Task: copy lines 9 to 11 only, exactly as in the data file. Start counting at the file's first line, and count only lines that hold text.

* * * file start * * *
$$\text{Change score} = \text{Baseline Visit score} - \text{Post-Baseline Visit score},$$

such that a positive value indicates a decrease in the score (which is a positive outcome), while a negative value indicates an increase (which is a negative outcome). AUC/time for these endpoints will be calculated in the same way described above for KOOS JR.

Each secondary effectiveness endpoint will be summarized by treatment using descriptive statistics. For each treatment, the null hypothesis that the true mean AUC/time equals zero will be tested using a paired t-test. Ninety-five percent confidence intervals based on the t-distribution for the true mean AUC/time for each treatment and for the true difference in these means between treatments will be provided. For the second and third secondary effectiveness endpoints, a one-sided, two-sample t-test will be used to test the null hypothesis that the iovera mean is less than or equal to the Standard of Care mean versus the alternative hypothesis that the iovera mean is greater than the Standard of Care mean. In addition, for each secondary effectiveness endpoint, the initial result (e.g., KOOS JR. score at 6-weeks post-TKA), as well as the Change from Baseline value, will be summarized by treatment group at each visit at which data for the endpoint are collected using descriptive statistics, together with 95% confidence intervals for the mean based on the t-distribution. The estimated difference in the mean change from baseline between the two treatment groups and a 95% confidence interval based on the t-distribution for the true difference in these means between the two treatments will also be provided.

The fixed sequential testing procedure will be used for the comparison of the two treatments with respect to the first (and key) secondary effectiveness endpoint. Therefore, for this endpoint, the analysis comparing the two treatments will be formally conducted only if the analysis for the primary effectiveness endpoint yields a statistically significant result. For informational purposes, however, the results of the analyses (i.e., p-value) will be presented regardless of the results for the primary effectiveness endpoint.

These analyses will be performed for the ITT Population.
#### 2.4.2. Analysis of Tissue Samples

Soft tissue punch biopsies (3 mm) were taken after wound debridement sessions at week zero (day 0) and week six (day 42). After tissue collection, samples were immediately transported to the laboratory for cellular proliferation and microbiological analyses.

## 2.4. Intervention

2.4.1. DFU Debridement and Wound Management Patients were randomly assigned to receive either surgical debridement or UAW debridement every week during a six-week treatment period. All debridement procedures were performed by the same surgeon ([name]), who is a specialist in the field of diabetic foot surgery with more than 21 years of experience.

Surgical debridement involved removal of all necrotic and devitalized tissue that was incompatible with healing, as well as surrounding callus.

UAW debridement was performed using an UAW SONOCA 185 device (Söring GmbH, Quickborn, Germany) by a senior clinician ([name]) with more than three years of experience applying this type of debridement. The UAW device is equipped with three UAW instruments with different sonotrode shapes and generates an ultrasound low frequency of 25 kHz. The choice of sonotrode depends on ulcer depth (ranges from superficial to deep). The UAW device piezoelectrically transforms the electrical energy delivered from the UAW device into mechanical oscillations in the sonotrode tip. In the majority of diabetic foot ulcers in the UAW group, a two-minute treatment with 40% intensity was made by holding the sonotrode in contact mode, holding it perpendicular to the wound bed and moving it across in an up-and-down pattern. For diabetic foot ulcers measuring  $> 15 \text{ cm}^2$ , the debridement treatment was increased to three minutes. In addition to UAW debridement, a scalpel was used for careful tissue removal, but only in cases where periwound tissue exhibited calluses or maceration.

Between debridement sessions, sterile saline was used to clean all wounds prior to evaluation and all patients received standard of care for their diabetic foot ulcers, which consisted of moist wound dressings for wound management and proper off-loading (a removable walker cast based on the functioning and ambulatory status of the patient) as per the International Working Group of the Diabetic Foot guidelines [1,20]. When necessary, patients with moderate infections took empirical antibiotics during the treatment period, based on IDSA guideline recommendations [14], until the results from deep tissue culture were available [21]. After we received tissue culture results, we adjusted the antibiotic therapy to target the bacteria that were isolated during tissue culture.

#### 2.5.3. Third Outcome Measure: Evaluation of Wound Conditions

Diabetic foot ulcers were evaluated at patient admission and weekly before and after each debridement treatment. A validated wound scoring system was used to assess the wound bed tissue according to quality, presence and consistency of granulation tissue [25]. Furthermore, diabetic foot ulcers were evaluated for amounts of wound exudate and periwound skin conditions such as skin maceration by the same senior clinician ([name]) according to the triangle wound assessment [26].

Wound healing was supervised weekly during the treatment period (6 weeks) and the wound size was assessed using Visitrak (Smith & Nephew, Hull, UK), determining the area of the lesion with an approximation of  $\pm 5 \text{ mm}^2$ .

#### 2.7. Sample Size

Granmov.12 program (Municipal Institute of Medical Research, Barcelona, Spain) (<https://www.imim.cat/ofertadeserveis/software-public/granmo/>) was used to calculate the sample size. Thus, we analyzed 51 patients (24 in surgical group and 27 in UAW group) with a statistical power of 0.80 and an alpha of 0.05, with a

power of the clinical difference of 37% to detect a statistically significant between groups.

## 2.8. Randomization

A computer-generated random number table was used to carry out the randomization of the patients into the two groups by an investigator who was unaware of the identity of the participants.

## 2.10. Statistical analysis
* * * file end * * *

2.4.1. DFU Debridement and Wound Management Patients were randomly assigned to receive either surgical debridement or UAW debridement every week during a six-week treatment period. All debridement procedures were performed by the same surgeon ([name]), who is a specialist in the field of diabetic foot surgery with more than 21 years of experience.

Surgical debridement involved removal of all necrotic and devitalized tissue that was incompatible with healing, as well as surrounding callus.

UAW debridement was performed using an UAW SONOCA 185 device (Söring GmbH, Quickborn, Germany) by a senior clinician ([name]) with more than three years of experience applying this type of debridement. The UAW device is equipped with three UAW instruments with different sonotrode shapes and generates an ultrasound low frequency of 25 kHz. The choice of sonotrode depends on ulcer depth (ranges from superficial to deep). The UAW device piezoelectrically transforms the electrical energy delivered from the UAW device into mechanical oscillations in the sonotrode tip. In the majority of diabetic foot ulcers in the UAW group, a two-minute treatment with 40% intensity was made by holding the sonotrode in contact mode, holding it perpendicular to the wound bed and moving it across in an up-and-down pattern. For diabetic foot ulcers measuring  $> 15 \text{ cm}^2$ , the debridement treatment was increased to three minutes. In addition to UAW debridement, a scalpel was used for careful tissue removal, but only in cases where periwound tissue exhibited calluses or maceration.